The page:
Duplex or Quadplex Potential Deal

5 Replies

Hi all,

First post...I think. Anyway, I found an off-market deal from a seller locally and ran it through the calculators. I can comment or post them if it would be helpful but I wanted to get input. The seller said it could be sold as just one of the duplexes or both. They are all 2 bed 1 bath. I would guess the building hasn't seen any updates in 20 years. Seller claims to have replaced both water heaters within the last 3 years, but I am hesitant to believe him, and am factoring in replacing all four water heaters. It has baseboard heating, so no furnace, no issues there, seemed to be working fine when I was in one of the units (obviously will want a discount or have the ability to access all four units). Tenants cover all utilities. Building was built in the 80's and electrical checks out. The roof is cedar shake shingles that seem warn out.

Asking Price: 260K; Current Rents: $650/unit/mo; Est. Mkt Rents: $750/unit/mo; Est. Rehab: 0-40k (depending on desire to update interior); Taxes: 775/duplex (avg); Insurance: 4k/year; Vacancy: 3%; Mgmt: 10%; CapEx: 8%; R&M: 5%

Based on my analysis seems like a flub at ask, but I am curious as to what others think. The best number I came to was roughly 130-140k. I don't want to insult the seller, but they are asking FMV of fixed up comps in the area.

Am I missing something here? This is the best I've seen in over a year, but I'm still nowhere near comfortable with these numbers. Any advice on talking to the seller?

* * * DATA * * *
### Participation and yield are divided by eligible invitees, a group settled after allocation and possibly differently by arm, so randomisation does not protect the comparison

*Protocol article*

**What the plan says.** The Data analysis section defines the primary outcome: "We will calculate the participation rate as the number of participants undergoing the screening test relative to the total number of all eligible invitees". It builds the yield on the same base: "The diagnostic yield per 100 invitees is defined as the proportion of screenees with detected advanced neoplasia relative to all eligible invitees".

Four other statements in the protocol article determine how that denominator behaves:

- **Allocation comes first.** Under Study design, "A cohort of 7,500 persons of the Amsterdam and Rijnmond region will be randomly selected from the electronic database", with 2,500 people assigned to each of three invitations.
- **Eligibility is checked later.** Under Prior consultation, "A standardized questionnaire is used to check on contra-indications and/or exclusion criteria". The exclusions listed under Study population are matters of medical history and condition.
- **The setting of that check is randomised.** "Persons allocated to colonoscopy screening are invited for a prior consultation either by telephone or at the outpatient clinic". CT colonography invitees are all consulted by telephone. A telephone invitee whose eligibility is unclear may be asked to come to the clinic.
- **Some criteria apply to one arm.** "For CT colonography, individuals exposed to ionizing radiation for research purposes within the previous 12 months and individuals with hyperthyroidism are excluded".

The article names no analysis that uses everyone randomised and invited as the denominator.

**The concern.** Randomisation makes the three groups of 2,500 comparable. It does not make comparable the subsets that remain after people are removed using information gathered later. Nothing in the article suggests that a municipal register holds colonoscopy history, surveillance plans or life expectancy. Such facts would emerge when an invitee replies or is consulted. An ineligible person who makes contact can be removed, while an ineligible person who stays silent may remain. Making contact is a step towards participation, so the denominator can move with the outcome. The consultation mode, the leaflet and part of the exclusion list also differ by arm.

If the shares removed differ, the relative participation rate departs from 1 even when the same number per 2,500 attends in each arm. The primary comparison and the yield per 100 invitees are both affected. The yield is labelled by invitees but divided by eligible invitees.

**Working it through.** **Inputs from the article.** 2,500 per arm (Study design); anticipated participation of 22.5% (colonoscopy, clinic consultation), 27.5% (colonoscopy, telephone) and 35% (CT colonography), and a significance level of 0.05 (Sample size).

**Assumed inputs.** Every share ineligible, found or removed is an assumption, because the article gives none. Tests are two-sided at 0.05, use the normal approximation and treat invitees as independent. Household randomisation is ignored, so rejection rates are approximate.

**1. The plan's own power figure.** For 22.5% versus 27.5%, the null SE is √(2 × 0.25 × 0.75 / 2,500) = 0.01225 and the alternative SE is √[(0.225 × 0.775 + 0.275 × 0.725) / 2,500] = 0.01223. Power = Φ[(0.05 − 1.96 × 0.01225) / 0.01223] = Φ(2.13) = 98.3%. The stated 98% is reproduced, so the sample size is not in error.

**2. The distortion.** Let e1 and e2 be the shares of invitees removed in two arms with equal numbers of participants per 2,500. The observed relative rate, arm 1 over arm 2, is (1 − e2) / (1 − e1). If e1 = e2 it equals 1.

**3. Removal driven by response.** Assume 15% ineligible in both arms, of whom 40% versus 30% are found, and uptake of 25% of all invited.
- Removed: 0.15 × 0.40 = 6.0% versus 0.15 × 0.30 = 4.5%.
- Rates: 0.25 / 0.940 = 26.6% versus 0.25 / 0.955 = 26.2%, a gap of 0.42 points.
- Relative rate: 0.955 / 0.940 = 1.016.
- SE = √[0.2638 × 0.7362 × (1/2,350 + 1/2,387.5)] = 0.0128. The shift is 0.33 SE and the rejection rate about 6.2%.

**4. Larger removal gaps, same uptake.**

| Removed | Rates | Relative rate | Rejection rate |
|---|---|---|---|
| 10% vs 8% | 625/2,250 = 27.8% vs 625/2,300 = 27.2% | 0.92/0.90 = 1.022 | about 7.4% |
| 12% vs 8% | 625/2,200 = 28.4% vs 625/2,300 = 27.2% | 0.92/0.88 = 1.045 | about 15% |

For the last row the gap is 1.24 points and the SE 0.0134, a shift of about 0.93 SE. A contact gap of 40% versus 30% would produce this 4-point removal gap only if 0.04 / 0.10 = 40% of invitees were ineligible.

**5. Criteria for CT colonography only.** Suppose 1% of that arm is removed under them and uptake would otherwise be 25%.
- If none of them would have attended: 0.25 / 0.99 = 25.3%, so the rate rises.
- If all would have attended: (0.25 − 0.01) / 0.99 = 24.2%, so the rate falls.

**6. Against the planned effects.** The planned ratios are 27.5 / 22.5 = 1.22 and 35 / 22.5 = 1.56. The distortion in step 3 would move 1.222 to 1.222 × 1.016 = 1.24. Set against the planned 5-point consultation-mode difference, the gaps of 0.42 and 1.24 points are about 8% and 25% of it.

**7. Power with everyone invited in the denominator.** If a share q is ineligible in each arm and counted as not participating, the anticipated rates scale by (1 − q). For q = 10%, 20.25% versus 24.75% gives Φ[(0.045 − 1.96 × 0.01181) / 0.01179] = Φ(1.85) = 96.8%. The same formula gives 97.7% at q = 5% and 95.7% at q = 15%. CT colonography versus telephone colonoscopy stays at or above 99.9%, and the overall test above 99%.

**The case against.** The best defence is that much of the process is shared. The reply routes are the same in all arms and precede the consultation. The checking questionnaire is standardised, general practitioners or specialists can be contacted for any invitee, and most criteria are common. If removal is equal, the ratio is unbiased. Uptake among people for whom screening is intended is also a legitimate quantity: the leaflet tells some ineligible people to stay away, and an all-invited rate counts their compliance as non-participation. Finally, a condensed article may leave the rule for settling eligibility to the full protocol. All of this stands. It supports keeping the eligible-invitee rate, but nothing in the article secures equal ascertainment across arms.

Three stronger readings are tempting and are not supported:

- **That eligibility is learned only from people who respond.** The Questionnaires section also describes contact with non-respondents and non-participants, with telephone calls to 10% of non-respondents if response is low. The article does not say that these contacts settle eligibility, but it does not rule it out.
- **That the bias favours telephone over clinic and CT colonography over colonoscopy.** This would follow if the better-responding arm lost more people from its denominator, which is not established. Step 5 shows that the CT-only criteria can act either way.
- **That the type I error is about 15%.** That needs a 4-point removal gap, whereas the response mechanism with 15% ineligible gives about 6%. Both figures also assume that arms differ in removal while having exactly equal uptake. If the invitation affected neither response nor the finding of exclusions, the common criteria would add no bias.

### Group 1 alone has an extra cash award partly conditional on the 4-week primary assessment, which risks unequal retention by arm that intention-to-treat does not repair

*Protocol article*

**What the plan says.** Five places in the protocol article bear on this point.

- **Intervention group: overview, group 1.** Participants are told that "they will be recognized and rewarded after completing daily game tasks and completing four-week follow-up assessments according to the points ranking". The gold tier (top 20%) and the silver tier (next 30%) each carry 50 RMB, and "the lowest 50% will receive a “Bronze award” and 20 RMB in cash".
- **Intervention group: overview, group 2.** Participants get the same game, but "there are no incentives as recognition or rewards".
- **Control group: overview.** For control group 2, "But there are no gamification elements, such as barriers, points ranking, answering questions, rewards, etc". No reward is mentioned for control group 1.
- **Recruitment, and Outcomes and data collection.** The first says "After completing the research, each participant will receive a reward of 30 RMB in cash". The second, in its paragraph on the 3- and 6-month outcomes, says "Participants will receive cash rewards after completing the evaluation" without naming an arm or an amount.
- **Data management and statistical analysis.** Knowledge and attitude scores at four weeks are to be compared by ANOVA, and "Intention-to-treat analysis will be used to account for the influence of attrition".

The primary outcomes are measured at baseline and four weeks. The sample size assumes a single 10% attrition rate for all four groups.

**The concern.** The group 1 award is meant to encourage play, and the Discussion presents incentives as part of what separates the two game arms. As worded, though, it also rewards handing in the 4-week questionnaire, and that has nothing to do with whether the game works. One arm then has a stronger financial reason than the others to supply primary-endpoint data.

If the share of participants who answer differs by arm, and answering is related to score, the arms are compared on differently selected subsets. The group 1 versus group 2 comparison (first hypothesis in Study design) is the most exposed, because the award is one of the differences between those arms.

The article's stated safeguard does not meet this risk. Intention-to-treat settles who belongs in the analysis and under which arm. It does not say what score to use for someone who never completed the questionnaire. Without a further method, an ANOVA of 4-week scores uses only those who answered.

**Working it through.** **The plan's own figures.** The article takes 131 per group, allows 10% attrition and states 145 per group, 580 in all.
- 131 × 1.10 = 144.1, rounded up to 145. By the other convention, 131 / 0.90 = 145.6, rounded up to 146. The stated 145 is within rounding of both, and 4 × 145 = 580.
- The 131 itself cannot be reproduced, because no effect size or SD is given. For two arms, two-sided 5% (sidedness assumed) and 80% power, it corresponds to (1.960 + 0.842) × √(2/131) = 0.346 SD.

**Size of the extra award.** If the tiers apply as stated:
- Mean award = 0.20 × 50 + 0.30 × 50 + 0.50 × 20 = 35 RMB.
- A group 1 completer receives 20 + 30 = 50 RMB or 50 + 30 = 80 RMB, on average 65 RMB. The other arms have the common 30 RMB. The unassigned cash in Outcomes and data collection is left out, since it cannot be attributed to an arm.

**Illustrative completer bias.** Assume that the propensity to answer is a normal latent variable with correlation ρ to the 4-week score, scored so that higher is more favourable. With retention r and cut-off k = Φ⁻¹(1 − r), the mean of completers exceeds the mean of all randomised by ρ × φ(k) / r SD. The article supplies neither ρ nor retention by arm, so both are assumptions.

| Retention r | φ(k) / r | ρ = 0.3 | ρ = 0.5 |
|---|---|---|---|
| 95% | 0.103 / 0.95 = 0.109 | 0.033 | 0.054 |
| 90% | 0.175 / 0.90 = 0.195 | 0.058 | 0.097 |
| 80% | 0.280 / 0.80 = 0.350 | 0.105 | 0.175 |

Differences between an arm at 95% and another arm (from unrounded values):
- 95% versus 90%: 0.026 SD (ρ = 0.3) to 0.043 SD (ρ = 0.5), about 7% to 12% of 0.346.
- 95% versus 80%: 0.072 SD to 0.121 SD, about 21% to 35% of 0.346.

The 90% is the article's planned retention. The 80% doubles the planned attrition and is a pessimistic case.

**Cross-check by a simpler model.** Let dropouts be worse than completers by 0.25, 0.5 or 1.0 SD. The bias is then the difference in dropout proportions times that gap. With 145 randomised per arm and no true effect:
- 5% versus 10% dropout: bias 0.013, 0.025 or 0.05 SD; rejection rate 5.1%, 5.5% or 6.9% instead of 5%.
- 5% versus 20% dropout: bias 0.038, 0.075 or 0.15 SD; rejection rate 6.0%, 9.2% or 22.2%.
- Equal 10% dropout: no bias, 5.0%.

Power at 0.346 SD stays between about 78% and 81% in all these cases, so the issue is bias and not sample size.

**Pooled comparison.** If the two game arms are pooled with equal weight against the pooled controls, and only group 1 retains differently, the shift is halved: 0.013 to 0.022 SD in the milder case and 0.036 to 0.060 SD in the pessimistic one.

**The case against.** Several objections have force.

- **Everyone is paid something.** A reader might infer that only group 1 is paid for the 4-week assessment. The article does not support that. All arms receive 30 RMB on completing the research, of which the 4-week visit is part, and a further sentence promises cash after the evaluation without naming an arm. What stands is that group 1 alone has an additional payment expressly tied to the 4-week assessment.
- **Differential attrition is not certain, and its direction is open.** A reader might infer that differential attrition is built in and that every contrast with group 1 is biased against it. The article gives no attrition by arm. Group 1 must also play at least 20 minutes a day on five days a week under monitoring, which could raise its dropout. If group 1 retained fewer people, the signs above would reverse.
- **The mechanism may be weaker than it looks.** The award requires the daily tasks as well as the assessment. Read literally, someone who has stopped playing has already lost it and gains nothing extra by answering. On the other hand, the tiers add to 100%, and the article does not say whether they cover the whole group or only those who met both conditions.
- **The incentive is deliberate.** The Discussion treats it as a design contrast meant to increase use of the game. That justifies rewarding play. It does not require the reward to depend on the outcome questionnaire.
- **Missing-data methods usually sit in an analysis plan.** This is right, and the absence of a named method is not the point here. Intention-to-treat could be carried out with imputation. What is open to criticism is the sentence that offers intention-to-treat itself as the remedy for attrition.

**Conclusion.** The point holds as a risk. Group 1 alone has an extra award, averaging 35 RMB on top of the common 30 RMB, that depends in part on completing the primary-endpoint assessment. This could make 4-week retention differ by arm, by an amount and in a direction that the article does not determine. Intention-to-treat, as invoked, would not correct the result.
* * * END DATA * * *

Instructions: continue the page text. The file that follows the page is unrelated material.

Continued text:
Thanks

@Carl Edelman I'm assuming it's $260k for all 4-units. At $260k it meets the 1% rule, so it's not a horrible asking price. You need to better understand your rehab estimate. $0-40k is a wide range. I would suggest you underwrite the deal assuming you will need $40k. I don't know your market but taxes seem very low and insurance seems a bit high.

Pull 2-3 comps and explain to the seller those properties have all had recent updates. I would list your top 3-5 things (e.g. roof, water heaters, electrical, etc.) and say you've spoken to a contractor and you estimate $40k+ in repairs. 

It's off-market so that means you have less competition. I'd start the asking low and see how far the seller will come down. Make sure you know you absolute max offer price before you start negotiating. 

@Jon Kelly thank you for the informative response. Taxes are right from the assessors website, and insurance is where they get us here because of the frequent hail damage. The estimate is so wide because if I don't update it, I can probably keep renting at 650, but then I'm just delaying costs that (IMO) should be front-loaded so as to minimize CapEx in the foreseeable future. I will try and pull some comps and take him for lunch or something and see if he has some support for his ask.

I appreciate the help. I don't want to get a realtor to add (again, IMO) unnecessary costs to the transaction. We do plenty of real property/ secured transaction work, so I don't think a realtor would add much, if any, value.